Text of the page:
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Tuesday 11 April 2017


Review: William Yang: My Generation

Posted in: Movies
By Jay Bennie - 15th August 2013

William_Yang_350wide.jpg
William Yang: My Generation
NZ International Film Festival
Director: Martin Fox
Australia. 58mins


For most of his working life William Yang has been an outsider who worked on the inside of Sydney society, of the Sydney literati cliques and the Sydney gay scene.

Yang was born and brought up in Brisbane, of Chinese-Australian parents. Gay, artistic and indelibly Asian, he didn't fit in anywhere in white-bread Queensland so as soon as he could he headed south to Australasia's gaudiest gay mecca, Sydney. He had a good eye and excellent skills with a camera. He insinuated himself, or was invited into, the trendy, more bohemian fringes of that city and began snapping away. Still the outsider he documented the layers beneath the glossy magazine imagery of the artistic and homosexual sub-cultures.

In the 1070s and 80s it was hard to pick up any gay publication in that city without seeing his photography. He was regularly commissioned by Australian magazines and periodicals, particularly to enliven their social scene coverage. He created candid and documentary images, carefully crafted and slightly avante garde compositions and from time to time sublimely simple images of beautiful young men in delicately erotic poses.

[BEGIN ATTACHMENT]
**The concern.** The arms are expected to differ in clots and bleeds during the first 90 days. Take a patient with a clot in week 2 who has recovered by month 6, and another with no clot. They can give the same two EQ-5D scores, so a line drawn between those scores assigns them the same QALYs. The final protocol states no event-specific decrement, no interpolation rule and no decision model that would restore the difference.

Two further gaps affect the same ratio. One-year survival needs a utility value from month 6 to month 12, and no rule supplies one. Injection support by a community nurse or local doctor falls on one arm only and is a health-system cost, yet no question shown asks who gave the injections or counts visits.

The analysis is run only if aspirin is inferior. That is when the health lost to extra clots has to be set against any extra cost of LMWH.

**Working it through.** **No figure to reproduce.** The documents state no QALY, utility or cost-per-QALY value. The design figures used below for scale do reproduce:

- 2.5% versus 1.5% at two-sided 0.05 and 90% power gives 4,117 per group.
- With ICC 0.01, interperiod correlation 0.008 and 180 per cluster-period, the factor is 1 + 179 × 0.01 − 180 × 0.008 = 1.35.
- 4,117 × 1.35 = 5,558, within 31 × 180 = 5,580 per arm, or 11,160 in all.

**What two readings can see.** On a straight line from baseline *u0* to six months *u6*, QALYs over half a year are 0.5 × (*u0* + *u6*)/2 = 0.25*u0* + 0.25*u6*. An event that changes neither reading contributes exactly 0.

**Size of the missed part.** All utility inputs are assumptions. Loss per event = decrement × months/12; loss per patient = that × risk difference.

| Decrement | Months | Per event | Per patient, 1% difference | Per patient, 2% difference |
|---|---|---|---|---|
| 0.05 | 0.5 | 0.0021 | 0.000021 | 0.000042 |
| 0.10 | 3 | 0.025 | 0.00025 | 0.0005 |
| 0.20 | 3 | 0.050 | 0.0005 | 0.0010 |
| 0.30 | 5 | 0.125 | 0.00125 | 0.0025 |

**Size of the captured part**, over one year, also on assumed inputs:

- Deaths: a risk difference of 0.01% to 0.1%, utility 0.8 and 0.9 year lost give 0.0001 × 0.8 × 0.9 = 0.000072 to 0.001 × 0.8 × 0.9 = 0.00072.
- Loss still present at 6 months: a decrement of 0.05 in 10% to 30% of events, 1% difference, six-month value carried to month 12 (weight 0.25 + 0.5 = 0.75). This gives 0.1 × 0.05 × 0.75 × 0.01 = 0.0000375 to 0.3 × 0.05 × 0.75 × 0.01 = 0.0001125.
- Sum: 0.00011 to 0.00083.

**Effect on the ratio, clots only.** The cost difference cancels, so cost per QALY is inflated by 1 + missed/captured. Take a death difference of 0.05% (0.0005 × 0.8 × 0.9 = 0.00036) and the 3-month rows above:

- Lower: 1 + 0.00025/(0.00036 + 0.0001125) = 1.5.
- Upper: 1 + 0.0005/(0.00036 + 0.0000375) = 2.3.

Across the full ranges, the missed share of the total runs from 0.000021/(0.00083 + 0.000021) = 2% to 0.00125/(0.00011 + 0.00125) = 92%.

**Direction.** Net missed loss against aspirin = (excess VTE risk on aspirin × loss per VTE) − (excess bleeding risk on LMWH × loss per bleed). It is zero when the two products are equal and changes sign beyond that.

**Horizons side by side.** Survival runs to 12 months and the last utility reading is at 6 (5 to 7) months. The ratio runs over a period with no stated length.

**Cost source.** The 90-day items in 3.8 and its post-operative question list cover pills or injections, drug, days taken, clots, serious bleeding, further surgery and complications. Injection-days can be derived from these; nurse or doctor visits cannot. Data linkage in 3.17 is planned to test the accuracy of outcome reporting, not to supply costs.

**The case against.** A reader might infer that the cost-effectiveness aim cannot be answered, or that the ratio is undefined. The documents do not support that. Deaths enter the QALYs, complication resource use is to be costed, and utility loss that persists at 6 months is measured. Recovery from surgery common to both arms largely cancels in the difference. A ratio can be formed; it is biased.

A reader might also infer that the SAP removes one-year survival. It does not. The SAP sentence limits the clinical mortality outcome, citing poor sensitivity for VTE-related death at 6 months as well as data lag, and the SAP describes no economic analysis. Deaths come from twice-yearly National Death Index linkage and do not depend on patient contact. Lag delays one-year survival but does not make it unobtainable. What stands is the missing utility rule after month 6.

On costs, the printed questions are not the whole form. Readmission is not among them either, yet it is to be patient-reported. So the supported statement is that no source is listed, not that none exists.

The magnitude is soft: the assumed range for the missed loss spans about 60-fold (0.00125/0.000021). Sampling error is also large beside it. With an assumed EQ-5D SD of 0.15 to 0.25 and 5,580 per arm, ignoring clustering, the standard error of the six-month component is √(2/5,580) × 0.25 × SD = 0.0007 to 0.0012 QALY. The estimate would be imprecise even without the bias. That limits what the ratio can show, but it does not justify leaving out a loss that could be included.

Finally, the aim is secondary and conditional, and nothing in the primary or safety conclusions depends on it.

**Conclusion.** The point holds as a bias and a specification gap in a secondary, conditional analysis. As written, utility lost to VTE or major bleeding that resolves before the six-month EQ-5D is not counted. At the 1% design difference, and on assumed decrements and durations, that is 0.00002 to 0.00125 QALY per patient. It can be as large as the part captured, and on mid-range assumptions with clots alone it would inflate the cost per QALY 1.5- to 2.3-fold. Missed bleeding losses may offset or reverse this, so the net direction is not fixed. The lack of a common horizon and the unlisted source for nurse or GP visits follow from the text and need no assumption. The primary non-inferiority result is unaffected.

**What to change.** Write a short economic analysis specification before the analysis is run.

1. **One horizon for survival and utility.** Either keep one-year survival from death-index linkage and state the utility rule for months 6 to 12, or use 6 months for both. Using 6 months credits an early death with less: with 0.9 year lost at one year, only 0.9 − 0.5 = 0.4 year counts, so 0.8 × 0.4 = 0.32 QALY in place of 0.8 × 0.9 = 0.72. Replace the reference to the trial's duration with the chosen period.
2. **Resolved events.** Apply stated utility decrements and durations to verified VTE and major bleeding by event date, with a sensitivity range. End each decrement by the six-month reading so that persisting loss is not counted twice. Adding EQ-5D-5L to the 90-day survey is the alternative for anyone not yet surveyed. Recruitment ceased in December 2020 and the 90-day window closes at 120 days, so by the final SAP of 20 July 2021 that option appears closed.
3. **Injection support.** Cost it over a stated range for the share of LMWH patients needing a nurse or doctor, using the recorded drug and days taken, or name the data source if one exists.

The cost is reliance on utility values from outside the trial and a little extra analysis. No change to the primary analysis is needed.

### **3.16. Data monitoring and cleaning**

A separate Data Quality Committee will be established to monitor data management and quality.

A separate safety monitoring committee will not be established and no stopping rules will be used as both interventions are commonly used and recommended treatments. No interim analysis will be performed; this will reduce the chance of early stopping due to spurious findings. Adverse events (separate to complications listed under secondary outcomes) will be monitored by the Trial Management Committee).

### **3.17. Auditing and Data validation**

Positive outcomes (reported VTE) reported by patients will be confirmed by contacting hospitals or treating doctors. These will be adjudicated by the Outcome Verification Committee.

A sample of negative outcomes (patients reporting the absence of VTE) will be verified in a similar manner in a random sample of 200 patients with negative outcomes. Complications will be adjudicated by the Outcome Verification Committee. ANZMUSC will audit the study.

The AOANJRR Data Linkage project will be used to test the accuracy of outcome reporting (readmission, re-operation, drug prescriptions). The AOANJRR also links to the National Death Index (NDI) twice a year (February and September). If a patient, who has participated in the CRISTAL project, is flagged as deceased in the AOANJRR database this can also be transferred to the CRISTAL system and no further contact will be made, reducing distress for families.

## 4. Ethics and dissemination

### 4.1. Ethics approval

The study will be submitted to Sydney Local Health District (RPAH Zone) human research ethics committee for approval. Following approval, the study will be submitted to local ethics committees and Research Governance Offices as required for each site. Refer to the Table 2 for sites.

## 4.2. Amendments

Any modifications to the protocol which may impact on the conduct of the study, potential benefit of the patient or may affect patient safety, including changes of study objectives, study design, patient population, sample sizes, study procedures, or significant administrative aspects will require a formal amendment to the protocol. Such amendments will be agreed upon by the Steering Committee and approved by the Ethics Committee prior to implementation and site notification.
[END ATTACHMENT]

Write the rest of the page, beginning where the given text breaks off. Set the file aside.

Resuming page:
In William Yang: My Generation, taken from his one man roadshow of slides and commentary, Yang guides us through the personalities and events he caught on film. His delivery straight to camera is overly earnest but kind of quirky for that and he is definitely engaging.

The images he uses to illustrate his take on Sydney's recent past are various and finely crafted. His insights are penetrative but never hurtful. His little jokes so heavy handed they are almost a subversive art-form in themselves.

For anyone who wants to understand the arty, liberal part of Sydney that helped underscore the blossoming of such gay entities as Mardi Gras, William Yang: My Generation is a very good place to start exploring.

- Jay Bennie

Jay Bennie - 15th August 2013

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